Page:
Ankle joint arthrosis

Optimum treatment so that you’ll be able to move your foot smoothly again

Three bones, one joint, a thousand steps a day – our ankle joint has to cope with a lot. It is essential for a smooth movement pattern. Put foot down, roll foot, bring leg forward – if that no longer runs like clockwork, cartilage wear, known as ankle joint arthrosis, may be responsible.

Thanks to intensive research, we can treat your arthrosis in the ankle joint well on an individual basis. Our specialists at Schoen Clinic offer you the best-possible treatment for improved quality of life.

Causes & symptoms

How is the ankle joint constructed?

Your ankle joint sits between your lower leg and your foot. It is divided into the upper and lower ankle joint. The upper ankle joint is made up of three bones: the shin bone, the fibula and the ankle bone. To prevent the bones involved from rubbing painfully against each other with every movement and injuring each other, their contact surface within the joint is covered with a smooth, elastic cartilage layer. If this protective “shock absorber” is lost, your bones get closer to each other, what is known as the joint cavity becomes narrower. People talk about joint wear or arthrosis in the ankle joint.

Causes: How does arthrosis in the ankle joint occur?

If injuries occur, these can accelerate wear and tear. The more severe your ankle fracture and the more greatly the load-bearing parts of the joint are involved, the greater the risk of arthrosis. During healing, irregularities can remain in the sliding surface, which then rub over the cartilage layer with every movement. Joint injuries occur particularly often in sports such as basketball and football. Movement is important for the joint. The cartilage is a living tissue that loses its function without training.

Inflammation can also encourage the rapid loss of your cartilage. Rheumatism is thus the second most common cause of arthrosis in the ankle joint. Over time, the chronic inflammation of the joint mucosa leads to severe damage to the joint cartilage and subsequently to the destruction of the entire joint.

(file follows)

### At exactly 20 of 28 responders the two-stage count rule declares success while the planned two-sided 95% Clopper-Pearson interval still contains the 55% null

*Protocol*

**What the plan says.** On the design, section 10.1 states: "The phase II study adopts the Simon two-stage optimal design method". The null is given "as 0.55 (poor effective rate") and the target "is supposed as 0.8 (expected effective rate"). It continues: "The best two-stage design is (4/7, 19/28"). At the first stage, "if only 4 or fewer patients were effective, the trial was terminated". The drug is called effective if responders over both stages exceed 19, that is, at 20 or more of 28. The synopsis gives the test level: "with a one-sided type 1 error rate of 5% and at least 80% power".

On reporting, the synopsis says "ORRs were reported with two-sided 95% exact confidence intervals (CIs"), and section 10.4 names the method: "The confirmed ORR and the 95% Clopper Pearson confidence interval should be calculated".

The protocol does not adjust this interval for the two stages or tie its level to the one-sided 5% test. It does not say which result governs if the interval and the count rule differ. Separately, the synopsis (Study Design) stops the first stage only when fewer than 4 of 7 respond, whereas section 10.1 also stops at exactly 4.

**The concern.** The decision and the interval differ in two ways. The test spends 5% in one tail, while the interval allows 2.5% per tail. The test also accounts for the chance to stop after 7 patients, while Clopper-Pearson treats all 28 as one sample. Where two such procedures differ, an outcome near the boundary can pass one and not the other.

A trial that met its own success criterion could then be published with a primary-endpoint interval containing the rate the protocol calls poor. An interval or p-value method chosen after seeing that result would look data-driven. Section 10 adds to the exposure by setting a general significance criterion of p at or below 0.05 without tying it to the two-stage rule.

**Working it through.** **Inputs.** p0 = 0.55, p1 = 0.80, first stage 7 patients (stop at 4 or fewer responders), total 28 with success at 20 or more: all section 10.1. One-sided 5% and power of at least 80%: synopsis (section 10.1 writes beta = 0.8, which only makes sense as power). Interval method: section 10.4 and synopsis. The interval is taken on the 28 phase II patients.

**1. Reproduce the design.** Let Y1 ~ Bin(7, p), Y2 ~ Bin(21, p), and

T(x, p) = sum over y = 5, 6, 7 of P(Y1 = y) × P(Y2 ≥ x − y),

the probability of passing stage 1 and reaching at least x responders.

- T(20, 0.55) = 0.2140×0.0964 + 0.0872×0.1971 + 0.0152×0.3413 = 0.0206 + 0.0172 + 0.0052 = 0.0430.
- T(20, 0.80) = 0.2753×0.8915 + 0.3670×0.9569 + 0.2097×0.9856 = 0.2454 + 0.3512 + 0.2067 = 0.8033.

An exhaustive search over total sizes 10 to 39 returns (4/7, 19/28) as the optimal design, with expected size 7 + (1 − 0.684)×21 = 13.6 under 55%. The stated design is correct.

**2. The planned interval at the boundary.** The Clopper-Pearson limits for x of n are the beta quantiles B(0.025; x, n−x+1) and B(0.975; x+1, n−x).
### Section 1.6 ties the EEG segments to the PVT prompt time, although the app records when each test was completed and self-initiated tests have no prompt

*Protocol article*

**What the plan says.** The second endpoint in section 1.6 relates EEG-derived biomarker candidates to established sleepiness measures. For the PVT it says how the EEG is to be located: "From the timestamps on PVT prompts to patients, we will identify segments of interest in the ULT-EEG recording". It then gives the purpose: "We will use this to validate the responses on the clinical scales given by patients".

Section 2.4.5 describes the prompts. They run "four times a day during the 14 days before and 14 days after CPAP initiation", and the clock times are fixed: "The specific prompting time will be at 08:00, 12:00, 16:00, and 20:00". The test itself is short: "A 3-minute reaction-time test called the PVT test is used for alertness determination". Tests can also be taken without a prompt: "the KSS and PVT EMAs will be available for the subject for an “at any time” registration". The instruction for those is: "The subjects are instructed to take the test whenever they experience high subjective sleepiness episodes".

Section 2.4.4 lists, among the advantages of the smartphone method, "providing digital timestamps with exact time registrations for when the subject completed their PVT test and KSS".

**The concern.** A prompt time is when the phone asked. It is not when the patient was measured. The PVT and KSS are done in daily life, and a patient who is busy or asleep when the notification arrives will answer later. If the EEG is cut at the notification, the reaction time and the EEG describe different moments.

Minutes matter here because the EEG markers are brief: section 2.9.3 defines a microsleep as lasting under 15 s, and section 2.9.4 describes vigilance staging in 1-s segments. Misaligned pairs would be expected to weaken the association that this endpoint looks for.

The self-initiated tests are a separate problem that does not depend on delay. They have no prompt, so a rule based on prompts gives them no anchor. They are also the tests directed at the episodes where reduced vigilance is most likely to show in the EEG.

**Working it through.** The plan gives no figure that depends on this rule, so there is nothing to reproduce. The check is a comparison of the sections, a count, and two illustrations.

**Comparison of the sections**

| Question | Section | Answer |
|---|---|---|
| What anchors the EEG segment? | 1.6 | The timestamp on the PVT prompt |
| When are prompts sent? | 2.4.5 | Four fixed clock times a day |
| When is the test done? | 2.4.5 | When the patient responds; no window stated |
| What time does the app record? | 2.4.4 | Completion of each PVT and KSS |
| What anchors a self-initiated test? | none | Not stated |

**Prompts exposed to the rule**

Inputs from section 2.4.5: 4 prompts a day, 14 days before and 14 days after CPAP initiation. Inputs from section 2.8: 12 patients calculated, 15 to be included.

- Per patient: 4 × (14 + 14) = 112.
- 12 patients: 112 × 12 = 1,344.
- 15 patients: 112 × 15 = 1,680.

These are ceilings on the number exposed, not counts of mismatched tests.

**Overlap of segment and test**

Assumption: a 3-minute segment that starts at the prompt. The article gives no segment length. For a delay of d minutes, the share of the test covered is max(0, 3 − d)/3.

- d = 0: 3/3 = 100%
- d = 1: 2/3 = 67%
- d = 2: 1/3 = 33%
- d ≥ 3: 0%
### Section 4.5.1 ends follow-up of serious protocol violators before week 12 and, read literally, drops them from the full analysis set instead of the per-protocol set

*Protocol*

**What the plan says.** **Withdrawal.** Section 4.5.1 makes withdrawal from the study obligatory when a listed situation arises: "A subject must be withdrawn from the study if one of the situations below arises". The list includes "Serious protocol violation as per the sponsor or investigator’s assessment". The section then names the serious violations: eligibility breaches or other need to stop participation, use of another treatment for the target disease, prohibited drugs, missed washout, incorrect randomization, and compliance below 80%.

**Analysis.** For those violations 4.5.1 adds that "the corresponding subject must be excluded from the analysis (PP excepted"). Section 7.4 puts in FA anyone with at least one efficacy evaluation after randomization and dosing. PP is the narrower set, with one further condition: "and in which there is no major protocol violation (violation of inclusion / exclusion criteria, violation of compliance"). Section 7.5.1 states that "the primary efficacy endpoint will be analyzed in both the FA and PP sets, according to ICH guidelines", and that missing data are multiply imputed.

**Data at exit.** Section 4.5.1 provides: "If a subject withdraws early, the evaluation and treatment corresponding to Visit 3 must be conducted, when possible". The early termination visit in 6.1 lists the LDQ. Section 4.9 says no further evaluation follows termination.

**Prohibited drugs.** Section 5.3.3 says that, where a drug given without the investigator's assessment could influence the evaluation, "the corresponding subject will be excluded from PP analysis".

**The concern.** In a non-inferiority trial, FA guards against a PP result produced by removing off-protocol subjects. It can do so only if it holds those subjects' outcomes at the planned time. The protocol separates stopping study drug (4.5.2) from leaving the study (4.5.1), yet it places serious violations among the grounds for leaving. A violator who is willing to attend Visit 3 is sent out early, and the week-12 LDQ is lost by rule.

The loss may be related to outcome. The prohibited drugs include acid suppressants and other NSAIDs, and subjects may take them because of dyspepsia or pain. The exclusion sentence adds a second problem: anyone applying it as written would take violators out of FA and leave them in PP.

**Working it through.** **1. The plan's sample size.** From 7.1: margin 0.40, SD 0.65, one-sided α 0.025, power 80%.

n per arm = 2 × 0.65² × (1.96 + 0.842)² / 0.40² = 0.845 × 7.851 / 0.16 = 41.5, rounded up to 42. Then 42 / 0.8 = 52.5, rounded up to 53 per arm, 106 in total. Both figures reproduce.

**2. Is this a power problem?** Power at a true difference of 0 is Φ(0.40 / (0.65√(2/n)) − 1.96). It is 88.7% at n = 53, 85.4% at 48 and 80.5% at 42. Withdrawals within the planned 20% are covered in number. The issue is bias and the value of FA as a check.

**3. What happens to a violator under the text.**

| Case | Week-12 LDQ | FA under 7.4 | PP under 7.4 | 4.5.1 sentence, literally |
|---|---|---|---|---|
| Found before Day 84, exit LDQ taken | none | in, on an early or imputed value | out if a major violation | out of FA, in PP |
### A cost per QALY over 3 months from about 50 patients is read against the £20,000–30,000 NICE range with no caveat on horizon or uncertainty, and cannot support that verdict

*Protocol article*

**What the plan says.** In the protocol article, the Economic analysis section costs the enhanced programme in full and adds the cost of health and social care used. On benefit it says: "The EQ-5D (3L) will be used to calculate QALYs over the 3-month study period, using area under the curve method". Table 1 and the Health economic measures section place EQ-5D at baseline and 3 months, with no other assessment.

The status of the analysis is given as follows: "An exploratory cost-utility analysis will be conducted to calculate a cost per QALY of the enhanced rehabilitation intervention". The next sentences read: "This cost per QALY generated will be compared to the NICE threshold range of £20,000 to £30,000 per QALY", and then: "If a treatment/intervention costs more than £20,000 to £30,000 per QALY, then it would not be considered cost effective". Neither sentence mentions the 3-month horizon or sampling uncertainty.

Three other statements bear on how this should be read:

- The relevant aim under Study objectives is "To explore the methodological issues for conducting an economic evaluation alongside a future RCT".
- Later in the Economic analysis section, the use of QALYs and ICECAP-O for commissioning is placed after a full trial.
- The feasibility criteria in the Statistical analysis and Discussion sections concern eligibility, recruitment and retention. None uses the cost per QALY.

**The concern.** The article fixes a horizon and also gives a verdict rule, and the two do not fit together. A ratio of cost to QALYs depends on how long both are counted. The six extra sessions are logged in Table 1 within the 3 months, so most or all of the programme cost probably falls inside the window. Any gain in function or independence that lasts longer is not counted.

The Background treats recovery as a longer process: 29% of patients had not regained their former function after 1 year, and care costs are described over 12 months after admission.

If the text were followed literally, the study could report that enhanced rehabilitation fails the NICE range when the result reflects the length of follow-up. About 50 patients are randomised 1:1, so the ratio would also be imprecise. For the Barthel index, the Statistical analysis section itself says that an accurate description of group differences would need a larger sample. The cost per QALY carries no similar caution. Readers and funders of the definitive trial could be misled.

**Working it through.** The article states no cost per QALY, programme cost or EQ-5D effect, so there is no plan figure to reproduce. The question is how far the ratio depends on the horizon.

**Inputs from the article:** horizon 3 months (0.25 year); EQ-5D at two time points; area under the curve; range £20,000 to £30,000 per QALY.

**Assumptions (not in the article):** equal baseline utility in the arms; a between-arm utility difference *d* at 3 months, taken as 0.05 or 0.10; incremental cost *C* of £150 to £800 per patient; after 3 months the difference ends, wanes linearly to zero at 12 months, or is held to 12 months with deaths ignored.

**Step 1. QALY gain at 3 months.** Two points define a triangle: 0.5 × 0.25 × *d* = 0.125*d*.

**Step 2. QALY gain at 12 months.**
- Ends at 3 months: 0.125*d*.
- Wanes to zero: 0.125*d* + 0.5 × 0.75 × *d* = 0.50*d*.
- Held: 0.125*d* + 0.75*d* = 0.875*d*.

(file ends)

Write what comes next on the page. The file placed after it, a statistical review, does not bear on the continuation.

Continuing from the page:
Diseases of the nervous system caused by a slipped disc, polio or diabetes also increase the risk.

Being overweight can also trigger arthrosis in the ankle joint as the joints are put under strain by excessive body mass, generally associated with little exercise, over a period of years.

For some patients, ankle joint arthrosis develops without identifiable causes. It is assumed that this is a hereditary disorder of the cartilage. Your joint cartilage is then generally softer and thus more vulnerable. Typically, arthrosis occurs in wider joints, such as the hip or knee joint.

Arthrosis – ankle joint: Symptoms that are signs of cartilage wear

Our body has created a well-functioning signal of injury: Ankle joint pain is the first sign of arthrosis in the ankle joint. At an advanced stage, cracking or rubbing sounds can occur.
If small bony proliferations have formed in your joint, they can make it difficult to move your foot smoothly. You feel as though something is causing a blockage in the joint.

At the start, symptoms only occur under great strain, such as during exercise or running on unsurfaced paths. The more cartilage is broken down, the more often and longer ankle joint pain occurs. Sometimes the first steps after your foot has rested for a while are difficult. Your joint has to “warm up” first. It is then often swollen.
At an advanced stage of arthrosis in the ankle joint, tiredness pain or pain at complete rest also occur. For some patients, the foot becomes stiff.


Diagnosis: tracking down ankle joint arthrosis

The first detailed conversation concerning your history of illness provides our specialists with valuable clues. Previous accidents with bone fractures, unstable ligaments or inflammatory joint disorders provide a reason to examine your ankle joint more closely. Based on a precise diagnosis, we offer you the ideal treatment for you.

Magnetic resonance and computer tomography provide further information

Magnetic resonance imaging (MRI) may be required to better assess your joint cartilage. We can also identify possible damage to your tendons and ligaments here. We perform a CT scan if we want to better show deformities in the joint. Your bone is shown more precisely here than with an X-ray or MRI.
In the event of pronounced signs of inflammation or the suspicion of rheumatism, we further narrow down the cause of your arthrosis with a blood test.

: X-ray images make it possible to see the joint cavity

We now produce X-ray images in two planes under a load. Here, we can measure the distance between the individual joint bones (joint cavity). This is a good indicator of the stage of your ankle joint arthrosis. A narrow joint cavity indicates that cartilage in the joint has been rubbed off, i.e. arthrosis already exists.
Deformities of the joint and bone spurs that can hinder the joint are also visible on X-rays.